Lucy Kafanov, CNN, Broomfield, Colorado.


CAMEROTA: So if you want to catch a movie this holiday break, we've got the must-see films you and your family should check out. That's next.



CAMEROTA: OK, the holidays are here and that means it's time to watch a couple of movies with the family.

BERMAN: A couple hundred movies.

CAMEROTA: A couple hundred movies with the family. But between hitting the theaters or streaming them at home, the choices can be overwhelming.

So joining us now with their top picks, CNN chief media correspondent and anchor, Brian Stelter. And, CNN contributor and "ENTERTAINMENT TONIGHT" host, Nischelle Turner. Merry Christmas, guys.



CAMEROTA: Great to have you here. OK --

TURNER: I miss you guys.

CAMEROTA: We miss you, too.

BERMAN: I miss you more. CAMEROTA: I miss you more.

TURNER: I thought it was going to have to announce for president to get back on this show.

CAMEROTA: Well, that would help, that would help.

But no, just telling us, Nischelle, how to --


CAMEROTA: -- cut through -- I mean, I really am overwhelmed, actually, by all of the options.

TURNER: There's a lot.

CAMEROTA: So help us understand, this holiday weekend, what we should go out and see.

TURNER: Well listen, there's a lot to see. There really is a lot out there -- a lot of good movies this year -- but I'm trying to pare it down. Stuff for mom and dad, and then stuff for the entire family if you want to go to the theater over the holiday.

The first thing -- you know, I think I have a whole list but the first thing I say to see is "Bombshell." And I know people are saying OK, yes, there's more like media and politics. Yes, but see this movie. I said this earlier. The girl that plays Alisyn Camerota has nothing on you, by the way.

But I've seen it twice. It's very, very good. Charlize is spot-on as Megyn Kelly.

John Lithgow steals this movie. He is fantastic. There is a scene between him and Margot Robbie that is one of the most uncomfortable scenes to watch but one of the best-acted scenes that I've ever seen.

So, I would say -- definitely say go see that movie.

Also, there's a couple more. "Queen & Slim," I loved. Go see it for the cinematography alone in that movie. It's one of the most beautifully shot movies I've ever seen.

And also, if you want to take the whole family, go see "Star Wars." I know that people are like whoa, yea, I kind of forgot about that. Don't forget about it.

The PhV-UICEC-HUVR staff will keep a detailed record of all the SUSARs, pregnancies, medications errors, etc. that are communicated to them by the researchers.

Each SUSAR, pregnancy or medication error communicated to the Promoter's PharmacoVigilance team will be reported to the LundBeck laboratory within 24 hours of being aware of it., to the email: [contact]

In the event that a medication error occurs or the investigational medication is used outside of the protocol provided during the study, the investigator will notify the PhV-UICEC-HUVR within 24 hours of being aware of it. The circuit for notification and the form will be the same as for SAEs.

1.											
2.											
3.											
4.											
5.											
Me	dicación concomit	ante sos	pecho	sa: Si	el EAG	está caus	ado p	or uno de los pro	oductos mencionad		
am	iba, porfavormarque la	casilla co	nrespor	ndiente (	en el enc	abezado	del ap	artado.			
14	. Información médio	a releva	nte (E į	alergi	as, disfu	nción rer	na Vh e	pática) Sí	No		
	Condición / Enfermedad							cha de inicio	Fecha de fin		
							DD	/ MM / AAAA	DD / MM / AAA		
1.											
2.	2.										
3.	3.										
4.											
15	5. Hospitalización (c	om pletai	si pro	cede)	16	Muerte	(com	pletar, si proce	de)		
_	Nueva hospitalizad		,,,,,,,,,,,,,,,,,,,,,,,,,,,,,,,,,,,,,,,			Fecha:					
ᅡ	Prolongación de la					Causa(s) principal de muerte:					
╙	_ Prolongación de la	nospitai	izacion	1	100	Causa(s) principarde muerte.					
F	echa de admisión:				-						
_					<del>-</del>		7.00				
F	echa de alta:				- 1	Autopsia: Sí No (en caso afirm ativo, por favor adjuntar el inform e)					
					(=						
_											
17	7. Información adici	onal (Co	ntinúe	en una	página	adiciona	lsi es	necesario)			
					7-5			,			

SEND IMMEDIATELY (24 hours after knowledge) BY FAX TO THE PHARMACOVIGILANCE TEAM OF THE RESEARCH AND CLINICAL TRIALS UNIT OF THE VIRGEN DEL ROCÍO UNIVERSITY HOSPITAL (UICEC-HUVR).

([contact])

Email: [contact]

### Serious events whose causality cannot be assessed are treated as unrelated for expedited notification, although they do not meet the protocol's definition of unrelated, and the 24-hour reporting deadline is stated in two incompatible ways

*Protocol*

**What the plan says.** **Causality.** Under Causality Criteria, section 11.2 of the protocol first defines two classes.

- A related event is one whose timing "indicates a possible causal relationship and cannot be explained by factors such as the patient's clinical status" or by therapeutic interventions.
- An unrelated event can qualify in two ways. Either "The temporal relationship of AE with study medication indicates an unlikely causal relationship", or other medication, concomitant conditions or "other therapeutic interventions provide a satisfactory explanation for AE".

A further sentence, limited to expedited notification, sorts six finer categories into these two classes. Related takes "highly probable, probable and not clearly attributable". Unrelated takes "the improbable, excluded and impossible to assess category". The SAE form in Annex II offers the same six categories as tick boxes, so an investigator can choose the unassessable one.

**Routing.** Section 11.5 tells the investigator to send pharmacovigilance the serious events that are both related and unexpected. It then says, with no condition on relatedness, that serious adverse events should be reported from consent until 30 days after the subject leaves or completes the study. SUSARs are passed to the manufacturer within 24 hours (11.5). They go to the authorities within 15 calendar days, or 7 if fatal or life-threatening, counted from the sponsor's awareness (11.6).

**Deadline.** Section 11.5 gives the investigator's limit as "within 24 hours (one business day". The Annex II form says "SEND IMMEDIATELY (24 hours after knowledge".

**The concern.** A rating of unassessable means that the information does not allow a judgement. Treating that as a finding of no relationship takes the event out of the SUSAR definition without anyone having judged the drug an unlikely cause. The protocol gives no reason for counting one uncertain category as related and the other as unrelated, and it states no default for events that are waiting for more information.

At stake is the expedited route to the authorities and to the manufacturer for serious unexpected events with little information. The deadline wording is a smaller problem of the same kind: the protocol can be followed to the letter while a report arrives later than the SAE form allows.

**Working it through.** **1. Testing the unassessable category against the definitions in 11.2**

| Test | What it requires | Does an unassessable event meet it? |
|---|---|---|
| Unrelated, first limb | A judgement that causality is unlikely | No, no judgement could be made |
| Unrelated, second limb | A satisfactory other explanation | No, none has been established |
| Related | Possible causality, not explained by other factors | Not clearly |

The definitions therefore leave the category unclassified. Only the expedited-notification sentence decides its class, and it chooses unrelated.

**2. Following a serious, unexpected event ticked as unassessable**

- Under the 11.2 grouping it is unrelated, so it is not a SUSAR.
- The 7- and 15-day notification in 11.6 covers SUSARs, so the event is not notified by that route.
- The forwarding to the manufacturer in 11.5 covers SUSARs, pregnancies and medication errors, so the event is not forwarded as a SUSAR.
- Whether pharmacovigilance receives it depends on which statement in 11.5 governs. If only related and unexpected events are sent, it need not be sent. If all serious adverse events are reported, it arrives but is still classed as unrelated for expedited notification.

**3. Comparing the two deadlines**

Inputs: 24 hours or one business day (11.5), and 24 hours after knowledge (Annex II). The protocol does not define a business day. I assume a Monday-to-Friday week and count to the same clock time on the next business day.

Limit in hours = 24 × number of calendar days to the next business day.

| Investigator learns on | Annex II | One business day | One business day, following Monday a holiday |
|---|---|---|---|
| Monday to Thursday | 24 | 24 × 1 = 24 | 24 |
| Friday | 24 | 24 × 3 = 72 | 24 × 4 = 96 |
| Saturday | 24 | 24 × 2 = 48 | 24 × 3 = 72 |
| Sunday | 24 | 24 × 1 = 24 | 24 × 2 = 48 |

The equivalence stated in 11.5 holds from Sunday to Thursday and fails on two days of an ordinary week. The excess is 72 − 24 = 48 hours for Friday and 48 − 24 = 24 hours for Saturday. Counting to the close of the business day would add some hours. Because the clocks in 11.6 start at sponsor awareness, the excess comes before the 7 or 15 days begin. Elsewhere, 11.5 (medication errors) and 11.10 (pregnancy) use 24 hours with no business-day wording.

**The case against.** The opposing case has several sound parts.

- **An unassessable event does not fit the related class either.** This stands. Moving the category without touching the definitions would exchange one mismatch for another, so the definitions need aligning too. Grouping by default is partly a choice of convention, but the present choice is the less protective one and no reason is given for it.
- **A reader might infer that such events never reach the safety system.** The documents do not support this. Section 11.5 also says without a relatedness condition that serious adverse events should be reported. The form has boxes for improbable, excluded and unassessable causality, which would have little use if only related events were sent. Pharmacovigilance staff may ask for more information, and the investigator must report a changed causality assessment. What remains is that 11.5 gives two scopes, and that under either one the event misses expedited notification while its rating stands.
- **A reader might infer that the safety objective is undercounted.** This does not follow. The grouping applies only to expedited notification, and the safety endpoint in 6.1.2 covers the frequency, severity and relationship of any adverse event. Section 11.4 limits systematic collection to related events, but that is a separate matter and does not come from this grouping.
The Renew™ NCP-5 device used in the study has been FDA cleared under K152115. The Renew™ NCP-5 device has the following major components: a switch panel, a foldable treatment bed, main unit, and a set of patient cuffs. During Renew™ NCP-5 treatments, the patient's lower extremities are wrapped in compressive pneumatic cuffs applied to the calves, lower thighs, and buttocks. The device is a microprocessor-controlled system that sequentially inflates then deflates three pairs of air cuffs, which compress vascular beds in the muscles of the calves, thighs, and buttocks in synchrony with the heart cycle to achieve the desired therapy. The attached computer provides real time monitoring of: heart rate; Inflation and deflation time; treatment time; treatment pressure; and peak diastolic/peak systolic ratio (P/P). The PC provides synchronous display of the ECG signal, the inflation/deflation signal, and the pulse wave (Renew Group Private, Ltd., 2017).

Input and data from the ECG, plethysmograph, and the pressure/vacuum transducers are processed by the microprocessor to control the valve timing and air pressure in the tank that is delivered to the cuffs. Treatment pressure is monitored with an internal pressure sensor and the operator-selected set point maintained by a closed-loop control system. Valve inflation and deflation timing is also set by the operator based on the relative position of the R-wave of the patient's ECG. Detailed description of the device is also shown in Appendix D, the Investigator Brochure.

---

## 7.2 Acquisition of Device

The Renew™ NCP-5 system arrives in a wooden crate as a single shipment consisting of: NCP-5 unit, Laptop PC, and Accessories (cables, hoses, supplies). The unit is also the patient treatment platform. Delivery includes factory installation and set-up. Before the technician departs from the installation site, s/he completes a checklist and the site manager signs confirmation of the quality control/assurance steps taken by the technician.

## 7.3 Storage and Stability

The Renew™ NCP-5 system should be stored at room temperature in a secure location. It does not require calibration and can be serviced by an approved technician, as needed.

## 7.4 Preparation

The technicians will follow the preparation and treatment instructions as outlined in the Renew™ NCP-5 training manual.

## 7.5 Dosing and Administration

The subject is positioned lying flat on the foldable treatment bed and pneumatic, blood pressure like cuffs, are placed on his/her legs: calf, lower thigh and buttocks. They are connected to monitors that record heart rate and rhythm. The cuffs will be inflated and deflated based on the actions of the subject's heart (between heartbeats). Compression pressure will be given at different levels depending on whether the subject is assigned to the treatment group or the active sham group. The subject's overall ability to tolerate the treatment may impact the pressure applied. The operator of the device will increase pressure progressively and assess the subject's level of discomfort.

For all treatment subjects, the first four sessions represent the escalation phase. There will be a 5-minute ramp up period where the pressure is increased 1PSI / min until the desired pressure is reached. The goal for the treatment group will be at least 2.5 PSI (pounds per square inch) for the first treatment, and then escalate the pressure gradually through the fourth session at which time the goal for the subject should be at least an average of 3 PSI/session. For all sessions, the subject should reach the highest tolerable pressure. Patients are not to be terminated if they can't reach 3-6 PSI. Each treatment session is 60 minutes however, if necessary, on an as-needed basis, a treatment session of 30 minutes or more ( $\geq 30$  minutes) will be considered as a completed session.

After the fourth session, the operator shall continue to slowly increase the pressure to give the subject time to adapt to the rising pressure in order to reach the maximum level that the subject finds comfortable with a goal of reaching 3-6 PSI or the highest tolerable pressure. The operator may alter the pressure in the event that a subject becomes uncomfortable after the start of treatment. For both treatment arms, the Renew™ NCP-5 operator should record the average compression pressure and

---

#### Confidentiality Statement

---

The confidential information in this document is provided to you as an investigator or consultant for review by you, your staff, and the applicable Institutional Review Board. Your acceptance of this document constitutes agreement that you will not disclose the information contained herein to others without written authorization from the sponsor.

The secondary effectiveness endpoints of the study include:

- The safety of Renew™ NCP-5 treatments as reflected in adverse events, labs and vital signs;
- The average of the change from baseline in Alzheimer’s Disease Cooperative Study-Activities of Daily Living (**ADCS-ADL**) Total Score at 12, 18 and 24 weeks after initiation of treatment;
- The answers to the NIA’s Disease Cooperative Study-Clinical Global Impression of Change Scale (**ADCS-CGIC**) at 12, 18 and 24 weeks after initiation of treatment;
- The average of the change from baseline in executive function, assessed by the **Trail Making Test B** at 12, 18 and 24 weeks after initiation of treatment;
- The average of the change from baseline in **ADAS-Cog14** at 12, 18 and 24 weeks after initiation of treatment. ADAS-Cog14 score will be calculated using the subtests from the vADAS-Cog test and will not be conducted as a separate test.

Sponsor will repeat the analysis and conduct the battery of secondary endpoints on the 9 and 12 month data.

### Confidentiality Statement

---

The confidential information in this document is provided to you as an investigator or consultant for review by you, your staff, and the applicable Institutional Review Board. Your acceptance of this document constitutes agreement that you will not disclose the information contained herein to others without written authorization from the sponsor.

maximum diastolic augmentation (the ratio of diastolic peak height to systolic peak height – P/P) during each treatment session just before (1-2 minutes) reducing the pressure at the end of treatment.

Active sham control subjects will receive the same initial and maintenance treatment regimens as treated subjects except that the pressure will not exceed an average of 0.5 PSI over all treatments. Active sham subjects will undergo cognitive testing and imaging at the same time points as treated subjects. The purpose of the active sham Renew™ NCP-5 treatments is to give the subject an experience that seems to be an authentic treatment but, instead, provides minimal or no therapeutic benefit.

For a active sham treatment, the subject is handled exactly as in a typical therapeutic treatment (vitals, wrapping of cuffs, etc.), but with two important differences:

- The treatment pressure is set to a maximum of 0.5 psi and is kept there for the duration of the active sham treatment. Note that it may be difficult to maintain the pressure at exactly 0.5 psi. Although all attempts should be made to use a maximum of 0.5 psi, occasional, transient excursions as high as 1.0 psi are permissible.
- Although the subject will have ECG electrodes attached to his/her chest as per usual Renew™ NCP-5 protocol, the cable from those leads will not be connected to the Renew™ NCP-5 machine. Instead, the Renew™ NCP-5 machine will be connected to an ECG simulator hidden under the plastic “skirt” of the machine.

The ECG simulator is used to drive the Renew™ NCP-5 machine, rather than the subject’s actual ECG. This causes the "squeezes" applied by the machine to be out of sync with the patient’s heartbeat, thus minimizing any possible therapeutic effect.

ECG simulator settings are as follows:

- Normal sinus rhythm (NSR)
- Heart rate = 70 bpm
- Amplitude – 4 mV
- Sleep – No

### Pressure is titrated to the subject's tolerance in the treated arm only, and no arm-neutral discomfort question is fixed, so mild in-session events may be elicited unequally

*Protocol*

Go see episode nine. There's a lot of little nuggets to it. Go see it for the Carrie Fisher videos alone and the footage of here.

But also, you know, there's the big mystery. What's happening with Daisy Ridley's character? What's happening with Rey, because in the trailer we see her with a lightsaber? Does she go to the dark side? I need to know.

So this is a good movie for the entire family to go see over the holiday.

BERMAN: What about streaming? What about --


BERMAN: -- streaming movies?

TURNER: OK, you ready for this? How much time you got because --

CAMEROTA: We have all the time in the world for you.

TURNER: Well, if you're not sick of the theatrics of Washington then watch "The Report" because that is one of my favorite movies of the year. Adam Driver and Annette Bening are great in it. Annette Bening got a Golden Globe nomination for her role as Dianne Feinstein in this movie.

And it -- of course, it's about Daniel Jones, who is the lead investigator in the Senate's study of the CIA's detention and interrogation program. It really takes you behind the scenes.

I loved this movie. I thought it was really good. It's procedural but it's really, really good.

I also suggest "Marriage Story." If you haven't had enough Adam Driver then please watch "Marriage Story." It is my --

BERMAN: He's in three of these movies. He's in three of your movies.


TURNER: This is my favorite movie of the year, I will tell you flat out. It's brilliant, it's heartbreaking, but it's so, so good -- so well acted.

There's a lot of acting in this movie. There's a lot of dialogue in this movie. But it is a really, really beautiful movie.

Both of these guys, Adam Driver and Scarlett Johansson did a masterful job. Laura Dern's also fantastic in this movie.